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Vote me

If you’re going to blog on Election Day, you better blog about the election, right?

It’s what’s trending. It’s what people are talking about. It’s what’s relevant.

No one wants to read blogs about somebody’s else’s kid on Election Day.

But just in case you’re someone who, like I am, is still in denial about the fact that today Americans vote to re-elect or elect a new president, here is a light and fluffy election-related, but unrelated post from your favorite (or second favorite) Israeli immigrant blogger.

A few weeks ago, my 9 year old immigrant son did something extraordinary. He ran for class representative in the 4th grade.

This would have been only somewhat extraordinary when we lived in the U.S. — my oldest has always been a friendly and confident kid, but nonetheless, I would have been impressed with any one of my children placing their names on a ballot, the results of which would label him a winner or a loser (at least among his peers).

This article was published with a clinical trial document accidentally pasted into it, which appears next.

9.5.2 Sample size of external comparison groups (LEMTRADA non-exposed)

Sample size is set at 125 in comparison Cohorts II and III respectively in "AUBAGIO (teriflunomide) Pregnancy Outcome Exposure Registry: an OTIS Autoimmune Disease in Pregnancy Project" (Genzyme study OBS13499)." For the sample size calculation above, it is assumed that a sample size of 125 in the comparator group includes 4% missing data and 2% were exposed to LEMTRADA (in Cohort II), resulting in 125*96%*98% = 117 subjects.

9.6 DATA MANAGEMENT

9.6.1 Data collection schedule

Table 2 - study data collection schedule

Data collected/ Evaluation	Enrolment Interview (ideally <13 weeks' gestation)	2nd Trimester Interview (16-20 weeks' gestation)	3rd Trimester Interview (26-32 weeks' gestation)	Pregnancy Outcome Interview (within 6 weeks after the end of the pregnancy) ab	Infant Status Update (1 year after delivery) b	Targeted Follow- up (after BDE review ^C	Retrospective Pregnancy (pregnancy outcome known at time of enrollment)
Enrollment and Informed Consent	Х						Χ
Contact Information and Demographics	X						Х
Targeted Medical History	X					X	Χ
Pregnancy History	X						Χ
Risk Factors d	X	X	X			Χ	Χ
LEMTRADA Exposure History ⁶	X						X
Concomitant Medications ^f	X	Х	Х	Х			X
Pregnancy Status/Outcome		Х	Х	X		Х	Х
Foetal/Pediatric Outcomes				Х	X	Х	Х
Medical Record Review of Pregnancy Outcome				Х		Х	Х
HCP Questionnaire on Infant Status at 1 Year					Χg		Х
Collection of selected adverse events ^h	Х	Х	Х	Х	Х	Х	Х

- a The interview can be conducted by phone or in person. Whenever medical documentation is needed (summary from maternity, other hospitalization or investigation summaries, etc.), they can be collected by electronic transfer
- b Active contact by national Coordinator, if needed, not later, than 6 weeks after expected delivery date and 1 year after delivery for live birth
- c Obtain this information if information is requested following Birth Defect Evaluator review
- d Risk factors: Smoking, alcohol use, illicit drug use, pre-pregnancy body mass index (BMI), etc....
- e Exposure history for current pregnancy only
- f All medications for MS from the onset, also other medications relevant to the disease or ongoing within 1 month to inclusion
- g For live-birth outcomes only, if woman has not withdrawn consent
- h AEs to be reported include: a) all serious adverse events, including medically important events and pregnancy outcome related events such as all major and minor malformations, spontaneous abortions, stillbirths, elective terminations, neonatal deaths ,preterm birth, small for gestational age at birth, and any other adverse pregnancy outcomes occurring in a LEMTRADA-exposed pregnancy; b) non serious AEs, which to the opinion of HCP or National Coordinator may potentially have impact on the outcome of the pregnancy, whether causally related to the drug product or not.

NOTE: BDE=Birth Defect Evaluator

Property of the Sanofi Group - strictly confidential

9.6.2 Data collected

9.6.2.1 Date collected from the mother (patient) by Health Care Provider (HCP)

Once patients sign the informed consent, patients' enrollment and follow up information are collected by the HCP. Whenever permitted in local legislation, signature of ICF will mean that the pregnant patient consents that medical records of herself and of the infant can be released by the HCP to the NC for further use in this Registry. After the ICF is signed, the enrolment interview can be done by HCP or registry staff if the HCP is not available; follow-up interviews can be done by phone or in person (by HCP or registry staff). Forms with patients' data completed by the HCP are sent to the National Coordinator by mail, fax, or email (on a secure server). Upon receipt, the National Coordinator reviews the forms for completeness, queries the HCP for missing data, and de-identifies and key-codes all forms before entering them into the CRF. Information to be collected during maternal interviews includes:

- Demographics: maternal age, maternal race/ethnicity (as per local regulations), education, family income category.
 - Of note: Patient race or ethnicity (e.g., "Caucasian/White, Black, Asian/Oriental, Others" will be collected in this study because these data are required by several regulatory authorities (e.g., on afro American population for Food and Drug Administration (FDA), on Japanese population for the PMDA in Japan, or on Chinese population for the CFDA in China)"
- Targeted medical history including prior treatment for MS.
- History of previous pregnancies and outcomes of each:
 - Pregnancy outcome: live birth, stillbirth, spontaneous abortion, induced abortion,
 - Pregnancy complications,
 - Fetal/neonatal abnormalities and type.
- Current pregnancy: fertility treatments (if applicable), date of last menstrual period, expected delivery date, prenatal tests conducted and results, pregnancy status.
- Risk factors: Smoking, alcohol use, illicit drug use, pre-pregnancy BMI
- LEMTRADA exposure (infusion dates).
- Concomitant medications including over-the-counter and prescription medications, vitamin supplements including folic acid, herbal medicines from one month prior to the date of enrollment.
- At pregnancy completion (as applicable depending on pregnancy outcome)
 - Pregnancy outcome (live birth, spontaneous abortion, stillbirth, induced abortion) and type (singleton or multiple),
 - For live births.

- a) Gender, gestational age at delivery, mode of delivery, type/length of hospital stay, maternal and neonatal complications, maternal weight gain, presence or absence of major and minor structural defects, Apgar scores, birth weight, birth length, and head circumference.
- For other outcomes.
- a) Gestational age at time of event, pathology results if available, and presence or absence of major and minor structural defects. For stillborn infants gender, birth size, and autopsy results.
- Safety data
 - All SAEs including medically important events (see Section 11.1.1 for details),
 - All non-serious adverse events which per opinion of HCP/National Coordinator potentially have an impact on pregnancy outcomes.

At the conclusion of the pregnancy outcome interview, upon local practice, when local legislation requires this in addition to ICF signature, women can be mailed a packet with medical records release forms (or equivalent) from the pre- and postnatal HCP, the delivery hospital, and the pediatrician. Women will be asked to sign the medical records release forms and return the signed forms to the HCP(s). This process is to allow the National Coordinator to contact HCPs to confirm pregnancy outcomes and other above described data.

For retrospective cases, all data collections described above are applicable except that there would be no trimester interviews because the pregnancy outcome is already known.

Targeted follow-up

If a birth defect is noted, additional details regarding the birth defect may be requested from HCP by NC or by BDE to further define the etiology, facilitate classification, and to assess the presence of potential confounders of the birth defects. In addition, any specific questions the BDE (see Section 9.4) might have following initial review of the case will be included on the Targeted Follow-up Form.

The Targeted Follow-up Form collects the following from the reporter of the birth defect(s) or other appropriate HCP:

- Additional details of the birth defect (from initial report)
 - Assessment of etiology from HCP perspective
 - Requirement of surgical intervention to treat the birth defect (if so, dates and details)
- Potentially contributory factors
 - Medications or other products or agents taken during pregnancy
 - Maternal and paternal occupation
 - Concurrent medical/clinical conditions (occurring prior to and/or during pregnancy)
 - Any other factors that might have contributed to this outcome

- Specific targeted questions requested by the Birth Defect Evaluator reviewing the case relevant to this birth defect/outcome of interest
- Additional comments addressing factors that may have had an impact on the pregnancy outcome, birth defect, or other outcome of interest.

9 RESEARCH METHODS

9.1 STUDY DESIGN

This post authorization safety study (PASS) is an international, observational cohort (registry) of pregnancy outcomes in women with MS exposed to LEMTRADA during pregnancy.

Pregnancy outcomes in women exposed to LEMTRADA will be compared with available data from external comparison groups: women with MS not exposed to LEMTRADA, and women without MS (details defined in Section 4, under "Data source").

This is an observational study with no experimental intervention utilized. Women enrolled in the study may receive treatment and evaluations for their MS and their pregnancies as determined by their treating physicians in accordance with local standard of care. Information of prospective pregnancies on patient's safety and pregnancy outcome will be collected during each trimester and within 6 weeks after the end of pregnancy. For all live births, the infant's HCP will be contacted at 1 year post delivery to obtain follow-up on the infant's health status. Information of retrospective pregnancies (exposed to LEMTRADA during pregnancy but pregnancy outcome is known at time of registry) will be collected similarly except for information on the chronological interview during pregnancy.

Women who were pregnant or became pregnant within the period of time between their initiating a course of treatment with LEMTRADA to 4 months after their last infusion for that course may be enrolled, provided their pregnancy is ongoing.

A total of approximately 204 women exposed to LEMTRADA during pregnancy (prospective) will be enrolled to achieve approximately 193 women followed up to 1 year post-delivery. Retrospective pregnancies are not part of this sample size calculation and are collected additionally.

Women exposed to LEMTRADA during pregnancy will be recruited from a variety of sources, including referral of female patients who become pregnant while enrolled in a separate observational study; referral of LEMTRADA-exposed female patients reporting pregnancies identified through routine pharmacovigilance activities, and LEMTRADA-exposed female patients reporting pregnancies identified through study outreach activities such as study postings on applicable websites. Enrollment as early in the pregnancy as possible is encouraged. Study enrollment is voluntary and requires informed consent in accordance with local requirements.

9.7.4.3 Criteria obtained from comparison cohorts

Who does that? Who sets themselves up for that?

But, even more extraordinary is that my kid, the nine year old who has been in this country and part of this school communuity not quite two years, decided to run.

Part of the requirements included a speech in front of the class on why they should elect him.

In Hebrew.

I am so amazed by my children sometimes.

Truly a-mazed.

The kid didn’t even tell us he gave a speech until after the fact. He worked the speech up himself and gave it — off the cuff.

(I think he promised them a really fun year… and maybe some candy.)

People often ask me about the impacts of aliyah on my children. I know much of our happiness here has to do with how happy our kids are, so I often feel very grateful when I tell them our kids are doing beautifully.

They’ve learned the language. They’ve made friends. They even dare to throw their hats into rings.

My son — who ran against 7 other kids — did not win one of the two representative seats from his class.

He was disappointed. And, honestly, so were we.

My immediate thoughts were panic and guilt — “Wait! He was so popular when we lived in America. Did we drastically hurt his popularity by dragging him to Israel? Did we screw him up forever?!?”

Then I realized, “That’s not the point.”

The biggest accomplishment would not have been in winning. We already know this kid makes friends easily.

The accomplishment was that he ran at all.

And, for the first time ever, I felt the truth in the classic, yet typically ineffective cliche, “It doesn’t matter if you win or lose; it’s how you play the game.”

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